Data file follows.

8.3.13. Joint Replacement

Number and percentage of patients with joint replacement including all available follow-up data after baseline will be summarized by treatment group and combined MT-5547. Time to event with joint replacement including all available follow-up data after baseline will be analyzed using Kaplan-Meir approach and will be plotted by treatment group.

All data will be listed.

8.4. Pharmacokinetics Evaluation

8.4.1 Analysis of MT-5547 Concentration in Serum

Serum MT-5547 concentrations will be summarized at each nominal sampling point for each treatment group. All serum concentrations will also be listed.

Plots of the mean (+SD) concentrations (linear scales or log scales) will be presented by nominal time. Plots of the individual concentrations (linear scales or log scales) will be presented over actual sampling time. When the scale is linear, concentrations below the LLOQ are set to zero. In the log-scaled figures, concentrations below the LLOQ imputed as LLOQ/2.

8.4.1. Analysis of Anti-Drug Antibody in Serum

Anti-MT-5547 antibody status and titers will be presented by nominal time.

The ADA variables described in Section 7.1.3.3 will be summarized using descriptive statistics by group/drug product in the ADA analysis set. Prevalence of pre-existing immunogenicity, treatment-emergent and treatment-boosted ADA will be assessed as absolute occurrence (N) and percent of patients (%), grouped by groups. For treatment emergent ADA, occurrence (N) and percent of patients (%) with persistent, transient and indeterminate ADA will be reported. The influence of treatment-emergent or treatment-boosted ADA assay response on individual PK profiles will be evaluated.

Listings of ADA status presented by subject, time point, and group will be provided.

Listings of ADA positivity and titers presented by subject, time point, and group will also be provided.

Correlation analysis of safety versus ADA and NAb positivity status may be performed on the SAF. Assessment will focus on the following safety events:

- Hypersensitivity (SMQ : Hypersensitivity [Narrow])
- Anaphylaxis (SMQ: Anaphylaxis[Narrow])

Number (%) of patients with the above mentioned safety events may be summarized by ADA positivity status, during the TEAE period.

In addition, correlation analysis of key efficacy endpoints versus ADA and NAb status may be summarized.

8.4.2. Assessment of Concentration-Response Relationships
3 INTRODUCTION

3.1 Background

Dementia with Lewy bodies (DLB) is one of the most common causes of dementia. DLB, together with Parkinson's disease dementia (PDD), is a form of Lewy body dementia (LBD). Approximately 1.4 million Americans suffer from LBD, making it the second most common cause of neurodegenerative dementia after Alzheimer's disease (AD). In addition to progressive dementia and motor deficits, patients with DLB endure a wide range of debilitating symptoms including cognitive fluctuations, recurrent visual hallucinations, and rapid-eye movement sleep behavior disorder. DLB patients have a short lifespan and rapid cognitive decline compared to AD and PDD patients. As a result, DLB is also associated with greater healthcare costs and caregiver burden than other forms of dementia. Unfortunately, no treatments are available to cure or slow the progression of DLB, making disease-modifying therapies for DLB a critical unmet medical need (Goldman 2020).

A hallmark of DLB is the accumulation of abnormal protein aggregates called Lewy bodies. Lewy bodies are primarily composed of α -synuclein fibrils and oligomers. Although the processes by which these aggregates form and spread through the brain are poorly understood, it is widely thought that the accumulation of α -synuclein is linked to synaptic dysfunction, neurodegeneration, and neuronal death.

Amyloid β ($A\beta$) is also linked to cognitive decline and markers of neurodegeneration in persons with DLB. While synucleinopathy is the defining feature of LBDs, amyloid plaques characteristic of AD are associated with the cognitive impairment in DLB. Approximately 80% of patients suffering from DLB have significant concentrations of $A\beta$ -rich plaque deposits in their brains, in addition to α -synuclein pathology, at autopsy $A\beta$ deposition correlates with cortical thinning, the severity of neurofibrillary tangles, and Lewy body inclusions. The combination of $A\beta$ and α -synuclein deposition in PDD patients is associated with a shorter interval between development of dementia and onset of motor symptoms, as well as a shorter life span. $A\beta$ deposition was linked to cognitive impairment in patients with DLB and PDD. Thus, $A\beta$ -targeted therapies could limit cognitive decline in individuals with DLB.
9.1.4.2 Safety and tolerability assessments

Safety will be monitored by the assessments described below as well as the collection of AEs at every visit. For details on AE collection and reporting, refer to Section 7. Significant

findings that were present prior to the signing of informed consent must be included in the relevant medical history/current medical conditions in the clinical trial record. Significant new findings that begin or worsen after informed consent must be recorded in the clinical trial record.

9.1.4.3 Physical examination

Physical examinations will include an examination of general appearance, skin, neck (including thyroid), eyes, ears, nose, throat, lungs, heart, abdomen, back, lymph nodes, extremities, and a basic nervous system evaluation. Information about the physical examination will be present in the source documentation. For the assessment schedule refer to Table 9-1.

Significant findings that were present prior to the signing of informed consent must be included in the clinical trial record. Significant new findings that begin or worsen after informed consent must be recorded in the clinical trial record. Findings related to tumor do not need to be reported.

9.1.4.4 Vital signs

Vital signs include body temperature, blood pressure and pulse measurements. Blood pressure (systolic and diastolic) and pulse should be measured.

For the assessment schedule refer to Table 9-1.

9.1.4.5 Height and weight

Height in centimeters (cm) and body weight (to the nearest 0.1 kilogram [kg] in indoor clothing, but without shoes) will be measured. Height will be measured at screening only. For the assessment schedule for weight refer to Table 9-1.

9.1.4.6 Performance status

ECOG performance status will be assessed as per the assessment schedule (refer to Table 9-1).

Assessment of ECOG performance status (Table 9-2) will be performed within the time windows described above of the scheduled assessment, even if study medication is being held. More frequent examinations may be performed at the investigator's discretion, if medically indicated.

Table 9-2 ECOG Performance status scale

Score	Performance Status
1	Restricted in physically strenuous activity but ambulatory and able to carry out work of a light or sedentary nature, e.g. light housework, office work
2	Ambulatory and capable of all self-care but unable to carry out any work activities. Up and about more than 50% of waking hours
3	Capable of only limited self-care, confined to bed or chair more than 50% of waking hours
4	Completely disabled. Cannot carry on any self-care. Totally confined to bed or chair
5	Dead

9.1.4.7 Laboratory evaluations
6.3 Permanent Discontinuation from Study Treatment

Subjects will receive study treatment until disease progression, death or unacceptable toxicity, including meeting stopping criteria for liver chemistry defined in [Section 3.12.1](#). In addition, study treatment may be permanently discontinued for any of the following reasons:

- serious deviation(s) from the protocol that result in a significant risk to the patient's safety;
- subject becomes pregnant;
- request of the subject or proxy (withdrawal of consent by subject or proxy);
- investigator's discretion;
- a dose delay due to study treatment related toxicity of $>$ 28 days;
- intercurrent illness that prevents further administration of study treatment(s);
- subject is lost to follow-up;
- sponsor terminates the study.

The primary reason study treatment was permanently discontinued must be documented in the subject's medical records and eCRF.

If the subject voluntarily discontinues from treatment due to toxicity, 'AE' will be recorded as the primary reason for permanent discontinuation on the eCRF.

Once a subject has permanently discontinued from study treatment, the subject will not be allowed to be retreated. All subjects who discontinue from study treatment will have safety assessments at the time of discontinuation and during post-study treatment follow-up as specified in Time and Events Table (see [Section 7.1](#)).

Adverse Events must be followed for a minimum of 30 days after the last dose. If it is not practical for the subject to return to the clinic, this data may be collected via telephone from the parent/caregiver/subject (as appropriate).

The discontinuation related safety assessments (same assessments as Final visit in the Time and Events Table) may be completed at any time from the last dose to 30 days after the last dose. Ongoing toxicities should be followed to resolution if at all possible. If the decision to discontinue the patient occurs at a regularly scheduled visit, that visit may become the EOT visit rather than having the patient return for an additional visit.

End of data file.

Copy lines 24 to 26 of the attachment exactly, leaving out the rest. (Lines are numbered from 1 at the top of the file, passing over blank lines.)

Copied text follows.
9.1.4.2 Safety and tolerability assessments

Safety will be monitored by the assessments described below as well as the collection of AEs at every visit. For details on AE collection and reporting, refer to Section 7. Significant

findings that were present prior to the signing of informed consent must be included in the relevant medical history/current medical conditions in the clinical trial record. Significant new findings that begin or worsen after informed consent must be recorded in the clinical trial record.